Archaeologists unearth 27 coffins buried 2,500 years ago in Egyptian tomb

A handout picture released by the Egyptian Ministry of Antiquities on September 20, 2020, shows one of fourteen 2500 year-old coffins discovered in a burial shaft at the desert necropolis of Saqqara south of the capital. (AFP)
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Updated 23 September 2020

Archaeologists unearth 27 coffins buried 2,500 years ago in Egyptian tomb

  • Egyptian antiquities officials believe the discovery to be the largest of its kind in the region

CAIRO: Archaeologists in Egypt have discovered 27 coffins that were buried more than 2,500 years ago in a pharaonic cemetery.

The sarcophagi were found at the Saqqara site in the governorate of Giza, south of the Egyptian capital, Cairo.

Egyptian antiquities officials believe the discovery to be the largest of its kind in the region. Saqqara was an active burial ground for more than 3,000 years and is a UNESCO World Heritage Site.

Initial studies indicate that the coffins and shrouds inside have remained tightly sealed since burial, according to the Egyptian Ministry of Antiquities.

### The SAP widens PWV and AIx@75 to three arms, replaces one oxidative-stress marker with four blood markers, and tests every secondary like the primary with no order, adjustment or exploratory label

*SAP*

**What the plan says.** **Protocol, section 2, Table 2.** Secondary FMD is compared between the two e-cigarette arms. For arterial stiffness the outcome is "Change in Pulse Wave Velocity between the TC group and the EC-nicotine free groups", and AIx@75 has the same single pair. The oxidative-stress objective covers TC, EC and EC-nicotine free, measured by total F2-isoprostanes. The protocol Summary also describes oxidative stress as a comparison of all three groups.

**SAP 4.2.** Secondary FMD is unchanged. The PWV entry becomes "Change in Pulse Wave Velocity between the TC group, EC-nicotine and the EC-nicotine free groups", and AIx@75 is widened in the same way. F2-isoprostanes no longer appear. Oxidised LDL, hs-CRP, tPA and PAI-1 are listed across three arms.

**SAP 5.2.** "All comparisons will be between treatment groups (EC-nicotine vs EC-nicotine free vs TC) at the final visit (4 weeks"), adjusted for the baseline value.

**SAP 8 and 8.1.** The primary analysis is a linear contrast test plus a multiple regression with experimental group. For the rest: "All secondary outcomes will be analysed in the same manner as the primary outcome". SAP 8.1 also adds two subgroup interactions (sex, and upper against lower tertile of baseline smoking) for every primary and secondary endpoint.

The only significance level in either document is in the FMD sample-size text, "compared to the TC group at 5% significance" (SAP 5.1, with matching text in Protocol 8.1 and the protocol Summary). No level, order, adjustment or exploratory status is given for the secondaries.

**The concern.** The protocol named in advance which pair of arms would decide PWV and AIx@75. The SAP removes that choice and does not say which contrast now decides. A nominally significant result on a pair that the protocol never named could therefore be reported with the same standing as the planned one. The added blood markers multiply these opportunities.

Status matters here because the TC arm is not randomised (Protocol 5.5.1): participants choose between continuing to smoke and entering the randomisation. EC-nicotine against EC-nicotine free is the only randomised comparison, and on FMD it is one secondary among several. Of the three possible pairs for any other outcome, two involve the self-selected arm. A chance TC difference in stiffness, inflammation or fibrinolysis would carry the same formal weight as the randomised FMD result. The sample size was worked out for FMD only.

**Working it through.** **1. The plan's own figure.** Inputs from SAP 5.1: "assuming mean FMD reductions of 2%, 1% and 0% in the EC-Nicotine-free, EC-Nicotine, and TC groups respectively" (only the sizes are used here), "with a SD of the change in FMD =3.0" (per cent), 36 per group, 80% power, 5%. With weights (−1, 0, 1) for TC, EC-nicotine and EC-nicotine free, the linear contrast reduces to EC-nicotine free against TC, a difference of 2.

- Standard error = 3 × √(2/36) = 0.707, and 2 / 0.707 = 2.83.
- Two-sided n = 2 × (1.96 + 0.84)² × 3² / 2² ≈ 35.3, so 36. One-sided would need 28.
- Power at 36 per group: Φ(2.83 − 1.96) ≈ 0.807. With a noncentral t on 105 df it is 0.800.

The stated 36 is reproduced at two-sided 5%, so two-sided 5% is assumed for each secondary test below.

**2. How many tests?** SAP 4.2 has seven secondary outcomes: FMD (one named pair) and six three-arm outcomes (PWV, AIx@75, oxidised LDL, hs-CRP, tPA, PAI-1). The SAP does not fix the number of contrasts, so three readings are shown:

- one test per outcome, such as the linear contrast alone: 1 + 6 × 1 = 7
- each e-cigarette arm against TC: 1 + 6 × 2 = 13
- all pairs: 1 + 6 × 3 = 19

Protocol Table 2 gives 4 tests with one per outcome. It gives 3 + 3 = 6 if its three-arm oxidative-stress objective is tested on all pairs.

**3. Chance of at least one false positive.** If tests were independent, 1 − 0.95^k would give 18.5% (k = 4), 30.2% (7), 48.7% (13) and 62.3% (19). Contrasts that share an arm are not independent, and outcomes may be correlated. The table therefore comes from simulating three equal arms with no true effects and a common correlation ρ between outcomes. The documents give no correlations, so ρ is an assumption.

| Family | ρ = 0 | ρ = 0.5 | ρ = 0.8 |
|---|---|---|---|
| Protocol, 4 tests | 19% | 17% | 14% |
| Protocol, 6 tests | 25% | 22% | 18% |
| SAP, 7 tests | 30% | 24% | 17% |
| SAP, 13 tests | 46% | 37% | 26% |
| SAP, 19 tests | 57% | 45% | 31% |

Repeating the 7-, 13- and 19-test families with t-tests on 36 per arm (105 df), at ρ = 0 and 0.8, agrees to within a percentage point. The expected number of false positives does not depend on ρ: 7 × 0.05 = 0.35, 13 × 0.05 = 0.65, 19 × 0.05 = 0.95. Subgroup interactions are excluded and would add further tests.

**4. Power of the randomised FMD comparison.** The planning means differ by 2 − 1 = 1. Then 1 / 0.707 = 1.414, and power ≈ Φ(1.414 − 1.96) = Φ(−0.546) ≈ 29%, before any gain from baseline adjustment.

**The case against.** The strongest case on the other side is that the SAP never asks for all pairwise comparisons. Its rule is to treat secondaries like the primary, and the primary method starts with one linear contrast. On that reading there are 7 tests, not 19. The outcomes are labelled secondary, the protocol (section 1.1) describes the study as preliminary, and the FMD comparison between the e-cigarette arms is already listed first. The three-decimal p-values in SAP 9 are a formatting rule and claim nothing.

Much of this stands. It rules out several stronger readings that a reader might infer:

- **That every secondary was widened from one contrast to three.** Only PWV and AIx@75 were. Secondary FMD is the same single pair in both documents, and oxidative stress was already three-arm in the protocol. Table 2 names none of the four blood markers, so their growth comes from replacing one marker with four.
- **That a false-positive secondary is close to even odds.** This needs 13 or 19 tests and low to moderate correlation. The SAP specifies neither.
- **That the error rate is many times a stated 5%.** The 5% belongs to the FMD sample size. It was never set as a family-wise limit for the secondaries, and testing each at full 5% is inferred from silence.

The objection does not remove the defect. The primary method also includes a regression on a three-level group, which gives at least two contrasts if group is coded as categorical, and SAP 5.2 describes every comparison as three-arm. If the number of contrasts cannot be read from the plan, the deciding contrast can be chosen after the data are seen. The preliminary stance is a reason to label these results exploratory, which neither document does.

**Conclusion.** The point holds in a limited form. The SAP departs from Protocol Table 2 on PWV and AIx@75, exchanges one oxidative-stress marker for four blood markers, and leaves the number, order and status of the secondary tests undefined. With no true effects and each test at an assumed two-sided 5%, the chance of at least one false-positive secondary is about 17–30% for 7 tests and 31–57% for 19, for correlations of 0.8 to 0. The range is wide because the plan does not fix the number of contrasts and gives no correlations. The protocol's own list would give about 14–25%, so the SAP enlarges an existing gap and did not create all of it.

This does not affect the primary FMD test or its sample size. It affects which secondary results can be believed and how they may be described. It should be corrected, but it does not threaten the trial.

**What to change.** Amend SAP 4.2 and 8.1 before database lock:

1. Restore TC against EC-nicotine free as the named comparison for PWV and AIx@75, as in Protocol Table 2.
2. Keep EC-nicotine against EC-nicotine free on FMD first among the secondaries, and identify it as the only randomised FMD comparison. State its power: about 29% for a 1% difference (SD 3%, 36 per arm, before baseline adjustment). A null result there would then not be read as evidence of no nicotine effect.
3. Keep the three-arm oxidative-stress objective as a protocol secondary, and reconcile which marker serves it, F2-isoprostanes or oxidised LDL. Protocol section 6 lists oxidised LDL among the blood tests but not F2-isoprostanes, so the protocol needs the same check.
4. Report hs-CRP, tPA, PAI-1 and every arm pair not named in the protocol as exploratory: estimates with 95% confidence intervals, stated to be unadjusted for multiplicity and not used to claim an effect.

The discovery was part of an Egyptian dig in the Saqqara area which unearthed an 11-meter-deep well containing colorfully painted wooden coffins stacked on top of each other along with other smaller artefacts.

Khaled Al-Anani, the Egyptian minister of antiquities, postponed announcing the discovery until he could visit the site himself, where he thanked teams for working in difficult conditions.

Ahmed Abdel Aziz, a professor of pharaonic archeology at a private university, said: “This new discovery is not the first in the Saqqara archaeological area. Archaeological discoveries have increased over the past years which draw attention to this region.

“This prompted many archaeological missions from many countries to work in this region, trying to probe the depths of this region and the treasures hidden inside it.”